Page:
Dr. Robert Dean Luginbill, a Christian Professor of Classics outlined a plausible theory for the origin of the word "Christian" with extra-Biblical and manuscript support.
As many suspected (the OP, guest37, Ray Butterworth, and some commentaries I consulted), Dr. Luginbill also believed that it's the outsider who started the name "Chrēstian" (χρηστιανος, meaning "the goody-goody bunch" or "members of the household of Goody-Goody"), while the believers preferred to designate themselves "Followers of the Way" or "Disciples".
But a few decades later since the name stuck, the believers changed it to "Christian" (χριστιανος) and started to use it for self-designation, to mean followers of Christ, which obviously work well until today.
Here's a quote from Dr. Luginbill's answer for the 4 stages he proposed:
1) The unbelieving gentile inhabitants at Antioch took notice of this new group which was trying to convince them to join (evangelism recorded in this chapter). Not having a Jewish background, the word "Christos" meant nothing to them, so that referring to these people in terms of "the anointed One" would have been a bit too much for them when referencing this group whose activities and beliefs (to the extent they understood them or were interested in understanding them at all) seemed ridiculous. Ready at hand, however, was an excellent pun on the name that seemed to fit them to a tee. Rather than "followers of the anointed One", they were "the goody-goody bunch" or "members of the household of Goody-Goody" (Greek chrestos, xrhsto/j, often meaning "good" or "moral" in Hellenistic Greek). Besides being a good pun, this appellation caught precisely the sanctified behavior that characterizes believers and which contemporary unbelievers in particular found so odd (cf. 1Pet.4:4: "They think it strange that you do not plunge with them into the same flood of dissipation, and they heap abuse on you").
2) This pun was so good, in fact, it caught on rapidly as the main way of identifying this new sect. Believers preferred to be called "brethren" or "disciples" after scriptural parallels, and also occasionally as "followers of the Way" (cf. Acts 24:14). As the new appellation caught on, it was apparently always used with a large measure of scorn, and believers were certainly aware of this. For that reason, they did not apply this term to themselves, except when making a point of the ostracism to which the secular world often subjected them (this accounts for both the rare use of the term in the NT and the fact that in all three instances it has this negative connotation of external abuse).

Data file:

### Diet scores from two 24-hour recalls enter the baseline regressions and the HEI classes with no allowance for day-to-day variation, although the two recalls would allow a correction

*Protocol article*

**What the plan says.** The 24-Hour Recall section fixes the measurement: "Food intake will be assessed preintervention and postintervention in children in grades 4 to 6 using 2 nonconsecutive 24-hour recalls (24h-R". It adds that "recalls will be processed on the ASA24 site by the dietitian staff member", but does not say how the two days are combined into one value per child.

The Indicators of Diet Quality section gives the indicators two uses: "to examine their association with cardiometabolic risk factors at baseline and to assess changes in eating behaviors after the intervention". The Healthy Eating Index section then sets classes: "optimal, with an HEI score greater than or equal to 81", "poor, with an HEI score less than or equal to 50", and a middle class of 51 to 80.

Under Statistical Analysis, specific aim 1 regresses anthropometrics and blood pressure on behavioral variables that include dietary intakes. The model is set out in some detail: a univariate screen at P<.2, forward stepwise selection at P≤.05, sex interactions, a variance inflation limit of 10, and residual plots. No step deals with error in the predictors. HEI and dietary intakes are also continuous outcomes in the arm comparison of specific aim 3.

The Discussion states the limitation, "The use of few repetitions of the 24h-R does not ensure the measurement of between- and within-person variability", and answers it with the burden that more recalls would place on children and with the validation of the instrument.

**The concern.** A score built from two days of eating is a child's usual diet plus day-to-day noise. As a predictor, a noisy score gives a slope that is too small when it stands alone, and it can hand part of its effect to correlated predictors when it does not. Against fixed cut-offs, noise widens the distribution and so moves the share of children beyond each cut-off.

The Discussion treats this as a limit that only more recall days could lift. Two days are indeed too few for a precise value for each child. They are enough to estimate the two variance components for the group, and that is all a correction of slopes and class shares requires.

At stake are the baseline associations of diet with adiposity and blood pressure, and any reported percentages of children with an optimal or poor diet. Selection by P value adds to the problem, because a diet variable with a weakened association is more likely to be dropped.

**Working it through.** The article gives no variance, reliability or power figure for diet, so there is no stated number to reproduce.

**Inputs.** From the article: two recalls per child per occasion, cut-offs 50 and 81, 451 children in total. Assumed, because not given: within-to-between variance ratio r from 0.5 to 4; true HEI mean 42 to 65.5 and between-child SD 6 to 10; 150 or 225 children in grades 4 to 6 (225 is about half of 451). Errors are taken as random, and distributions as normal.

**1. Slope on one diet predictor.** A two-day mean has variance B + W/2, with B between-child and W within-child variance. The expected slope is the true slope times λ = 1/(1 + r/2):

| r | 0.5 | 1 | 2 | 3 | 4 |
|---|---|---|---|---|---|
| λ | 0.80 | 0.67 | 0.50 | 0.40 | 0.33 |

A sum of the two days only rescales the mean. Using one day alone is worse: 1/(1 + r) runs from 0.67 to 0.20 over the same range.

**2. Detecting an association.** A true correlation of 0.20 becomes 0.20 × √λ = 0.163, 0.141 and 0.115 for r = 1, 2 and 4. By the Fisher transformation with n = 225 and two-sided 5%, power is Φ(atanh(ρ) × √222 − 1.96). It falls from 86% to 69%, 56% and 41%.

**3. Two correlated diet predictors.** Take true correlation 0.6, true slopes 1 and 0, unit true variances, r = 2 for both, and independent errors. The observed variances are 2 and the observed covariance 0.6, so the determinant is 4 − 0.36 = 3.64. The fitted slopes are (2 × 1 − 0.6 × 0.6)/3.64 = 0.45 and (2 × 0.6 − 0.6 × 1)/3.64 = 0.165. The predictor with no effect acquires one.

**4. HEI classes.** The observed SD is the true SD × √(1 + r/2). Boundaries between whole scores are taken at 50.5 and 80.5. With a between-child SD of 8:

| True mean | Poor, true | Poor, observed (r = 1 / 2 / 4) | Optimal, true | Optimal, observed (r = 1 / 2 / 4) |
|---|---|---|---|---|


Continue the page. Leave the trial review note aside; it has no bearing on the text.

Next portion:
3) Eventually, Christians reacted, and began to say, in effect, "You've got that wrong! We are followers of Christ! Not of somebody named 'Goody-Goody'!" When this began to occur, the correction "Christian" for "Chrestian" most likely became a self-designation. We see the transition no doubt already accomplished by the time we get to Tertullian, writing at the turn of the next century. He actually vents his spleen against the mis-pronunciation "Chrestianus" (which may actually have been the original form changed by Christians to reflect the Lord's rightful title): "But Christian, so far as the meaning of the word is concerned, is derived from anointing. Yes, and even when it is wrongly pronounced by you "Chrestianus" (for you do not even know accurately the name you hate), it comes from sweetness and benignity" (Apology 3.5). This same attitude is to be found in Ignatius' letter to the Romans (3.2): "[I pray] that I may not only be called a 'Christian' (i.e., by others as a term of abuse), but be found as one [in truth]".
4) Later readers and correctors of the earliest manuscripts began to see the spelling Chrestianos as an error for Christianos. Oral readers in the scriptoria where manuscripts were copied sometimes consciously sometimes unconsciously made the change in pronunciation as they read resulting in the later editions showing no trace of the original ETA (the scribes never knew the difference). What happened in the case of Sinaiticus is similar. I doubt that it was a conscious effort to obliterate and cover up any trace of the earlier, correct reading. Rather it most likely struck the person who made the changes (at what point, early or very late, we cannot tell), as a mistake that needed correcting. He probably thought he was doing us all a great favor. Fortunately, the evidence has not been entirely erased, even if two thirds of the ETA has in all three passages.
Dr. Luginbill concluded:
What does all this mean? Are we Christians or Chrestians? While the word "Christian" might never have been coined except as a corrective, defensive mechanism, we certainly have the right to use this fine designation to describe ourselves, whether or not it originally came from the Bible. For we are in very truth, "members of the household of Christ", and proud of it.
In the Name of the Anointed One, our dear Lord and Savior Jesus Christ.